In all the debate about whether divorced and remarried Catholics and others in irregular unions should be allowed to receive the Eucharist, I have been pondering how routine it is for people who are for a range of reasons improperly disposed to receive Holy Communion line up because everyone else does as if the Blessed Sacrament is a token of belonging and not the Body, Blood, Soul and Divinity of our Lord Jesus Christ.

I have been slowly making my way through a book by Cardinal Jean Danielou on The Bible and the Liturgy where he explores what the early Church Fathers said about the sacraments.   Baptism, for example, was not merely a brief ceremony but a process that began with an examination by the bishop of a catechumen’s readiness, and a solemn writing of the candidate’s name in the register, akin to writing that person’s name in the Book of Life.   (When I read that I thought, wow, too bad that sense of why Catholics are such sticklers for records has been lost!).   Then there was a period of intense catechesis during Lent to prepare candidates to receive the Holy Mysteries.

In the early Church,  there was a lot of hostility and misunderstanding of Christianity so the Holy Mysteries were kept behind closed doors.  There was a process of initiation after people were evangelized before they could go behind those doors, fully prepared.

Now, however, after centuries of Christendom, those Holy Mysteries are right out in the open and everyone just seems to help themselves whether they truly believe the Catholic faith or not.  The forms of initiation still take place, but how deeply do they penetrate the souls of those who go through them?  If retention rates of Catholicism in the West are any indication, not very deeply, it would seem.

The other thing I have thought about is how God used a wonderful seeker-friendly Baptist Church to wean me from Gnosticism and a bizarre kind of cafeteria Christianity.  From there I went to the Traditional Anglican Communion’s  Anglican Catholic Church of Canada because I was hungry for Church history, and liturgy and intuitively attracted to Real Presence.   We had open Communion then, though with strong Scriptural exhortations.   I have often thought that had I been blocked from receiving Communion I would not have stuck around.   And how impoverished I would have been as a result!

Now, of course, Holy Communion is restricted to Catholics in good standing now that we are part of the Personal Ordinariate of the Chair of St. Peter.

Which brings me to the doors.  How can Catholic Churches reach people like I was—people who are seeking, who have had an initial encounter with the Lord Jesus Christ, but believe a lot of lies from the world and who do not understand sacraments?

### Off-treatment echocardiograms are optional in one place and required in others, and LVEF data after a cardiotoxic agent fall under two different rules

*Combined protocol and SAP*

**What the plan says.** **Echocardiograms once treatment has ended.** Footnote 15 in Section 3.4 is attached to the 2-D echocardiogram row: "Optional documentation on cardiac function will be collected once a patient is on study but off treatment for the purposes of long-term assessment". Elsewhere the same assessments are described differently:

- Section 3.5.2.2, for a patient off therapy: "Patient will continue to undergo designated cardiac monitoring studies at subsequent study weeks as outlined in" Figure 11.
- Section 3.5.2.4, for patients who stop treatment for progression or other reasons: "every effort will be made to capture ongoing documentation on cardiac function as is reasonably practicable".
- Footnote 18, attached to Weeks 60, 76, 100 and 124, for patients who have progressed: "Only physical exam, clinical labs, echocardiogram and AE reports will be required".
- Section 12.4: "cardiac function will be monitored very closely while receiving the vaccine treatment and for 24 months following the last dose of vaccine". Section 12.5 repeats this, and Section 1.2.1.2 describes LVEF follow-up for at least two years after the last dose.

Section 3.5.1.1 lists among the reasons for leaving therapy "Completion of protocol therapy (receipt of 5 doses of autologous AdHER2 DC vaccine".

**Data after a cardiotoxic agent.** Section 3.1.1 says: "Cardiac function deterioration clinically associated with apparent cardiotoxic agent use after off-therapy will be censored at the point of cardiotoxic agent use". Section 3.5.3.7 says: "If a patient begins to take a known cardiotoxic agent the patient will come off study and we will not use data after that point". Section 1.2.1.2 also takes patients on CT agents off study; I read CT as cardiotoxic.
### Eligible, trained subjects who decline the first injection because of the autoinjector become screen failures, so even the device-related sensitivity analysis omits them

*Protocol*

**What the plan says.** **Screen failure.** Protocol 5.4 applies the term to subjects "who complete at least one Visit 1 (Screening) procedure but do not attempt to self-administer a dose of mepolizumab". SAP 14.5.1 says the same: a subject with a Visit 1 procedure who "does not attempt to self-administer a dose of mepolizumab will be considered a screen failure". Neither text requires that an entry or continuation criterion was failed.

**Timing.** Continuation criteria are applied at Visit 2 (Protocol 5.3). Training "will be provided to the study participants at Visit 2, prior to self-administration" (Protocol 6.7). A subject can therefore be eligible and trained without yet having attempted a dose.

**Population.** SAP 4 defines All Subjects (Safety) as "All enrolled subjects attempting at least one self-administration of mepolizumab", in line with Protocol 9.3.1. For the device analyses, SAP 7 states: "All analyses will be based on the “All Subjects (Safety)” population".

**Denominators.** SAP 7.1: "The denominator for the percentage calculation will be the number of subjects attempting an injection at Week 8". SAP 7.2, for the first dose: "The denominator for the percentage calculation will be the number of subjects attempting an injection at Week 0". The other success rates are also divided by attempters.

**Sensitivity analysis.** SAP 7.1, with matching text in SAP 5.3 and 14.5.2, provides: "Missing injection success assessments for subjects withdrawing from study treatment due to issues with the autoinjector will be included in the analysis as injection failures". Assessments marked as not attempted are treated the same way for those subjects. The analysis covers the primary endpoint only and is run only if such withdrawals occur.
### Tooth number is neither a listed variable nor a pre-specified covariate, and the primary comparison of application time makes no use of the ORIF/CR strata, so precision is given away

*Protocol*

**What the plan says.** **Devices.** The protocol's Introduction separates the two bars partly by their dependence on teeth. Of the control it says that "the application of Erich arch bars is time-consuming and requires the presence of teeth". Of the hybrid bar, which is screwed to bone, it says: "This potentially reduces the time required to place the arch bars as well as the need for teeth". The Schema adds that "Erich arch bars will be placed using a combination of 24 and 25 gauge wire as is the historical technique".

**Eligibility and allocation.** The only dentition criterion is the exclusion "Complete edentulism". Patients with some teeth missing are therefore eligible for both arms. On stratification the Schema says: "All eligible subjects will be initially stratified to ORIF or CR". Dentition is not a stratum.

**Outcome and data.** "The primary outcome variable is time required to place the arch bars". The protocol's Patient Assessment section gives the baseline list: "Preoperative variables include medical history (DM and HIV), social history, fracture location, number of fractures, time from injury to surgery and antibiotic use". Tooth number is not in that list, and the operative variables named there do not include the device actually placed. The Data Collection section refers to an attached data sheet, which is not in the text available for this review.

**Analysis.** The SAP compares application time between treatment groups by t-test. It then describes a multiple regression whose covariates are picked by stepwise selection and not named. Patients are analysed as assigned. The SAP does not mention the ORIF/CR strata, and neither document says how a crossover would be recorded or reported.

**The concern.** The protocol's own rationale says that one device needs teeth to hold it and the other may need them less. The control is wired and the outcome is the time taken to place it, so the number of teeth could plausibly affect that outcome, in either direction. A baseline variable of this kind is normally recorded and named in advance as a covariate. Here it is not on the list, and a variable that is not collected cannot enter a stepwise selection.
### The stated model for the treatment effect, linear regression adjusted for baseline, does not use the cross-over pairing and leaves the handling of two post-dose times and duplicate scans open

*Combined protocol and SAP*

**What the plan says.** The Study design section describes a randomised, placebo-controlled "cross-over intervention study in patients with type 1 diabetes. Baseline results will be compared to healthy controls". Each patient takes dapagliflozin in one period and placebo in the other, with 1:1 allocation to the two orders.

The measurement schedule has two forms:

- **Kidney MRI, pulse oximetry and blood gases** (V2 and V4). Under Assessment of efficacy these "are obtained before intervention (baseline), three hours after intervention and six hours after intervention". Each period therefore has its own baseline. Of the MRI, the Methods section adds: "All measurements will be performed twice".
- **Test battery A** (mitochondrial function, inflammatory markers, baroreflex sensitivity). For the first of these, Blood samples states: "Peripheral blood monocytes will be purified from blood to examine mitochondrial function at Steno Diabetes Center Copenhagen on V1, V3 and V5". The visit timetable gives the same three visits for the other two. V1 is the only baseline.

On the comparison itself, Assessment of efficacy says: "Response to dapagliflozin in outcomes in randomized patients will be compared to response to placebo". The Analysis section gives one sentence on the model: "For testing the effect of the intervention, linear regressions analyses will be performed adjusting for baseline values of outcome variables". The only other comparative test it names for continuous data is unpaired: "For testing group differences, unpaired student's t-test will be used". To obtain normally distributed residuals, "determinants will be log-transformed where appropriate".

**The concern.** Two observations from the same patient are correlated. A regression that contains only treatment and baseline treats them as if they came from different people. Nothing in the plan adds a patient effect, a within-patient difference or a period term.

Should we not start thinking about protecting believers from sacrilege and protecting the Holy Mysteries from being desecrated?  Should we not act as if there is something exceedingly precious that one must prepare one’s soul diligently to receive rather than hand it out like a token to everyone who comes forward?

Thus I found this beautifully written address by Martin Mosebach published at Rorate-Caeli intersting and thought provoking.  An excerpt:

When it became apparent in the early 1950s that television sets would soon be in many households, German bishops deliberated about whether it would be wise to allow or even promote television broadcasts of the Holy Mass. Indeed, people thought about such questions sixty years ago and they asked the great philosopher Josef Pieper for an expert opinion. In his opinion, Pieper rejected such television broadcasts on principle, saying they were irreconcilable with the nature of the Holy Mass. In its origins, the Holy Mass is a discipline of the arcane, a sacred celebration of mysteries by the christened. He mentioned the lowest level in the order of priests – done away with following the Second Vatican Council – the ostiary, or doorkeeper, who once had to ensure that the non-baptized and those temporarily excluded leave the church and move to the narthex following the liturgy of the Word. The Orthodox still do so in some places; the call of the deacon, “Guard the doors” is heard in every Orthodox liturgy before the Eucharist. While in Georgia I once experienced this demand, often merely a ceremony of a recollected past, being taken literally. A monk approached me, fell to his knees and apologetically asked me to leave the church since I, as a Roman Catholic, was not in full agreement with the Orthodox Church. I gladly acquiesced as I think not everyone has to be permitted everywhere all the time. Sacred places and holy acts are first declared quite plainly by the drawing of boundaries and such boundaries must somehow be visible and palpable.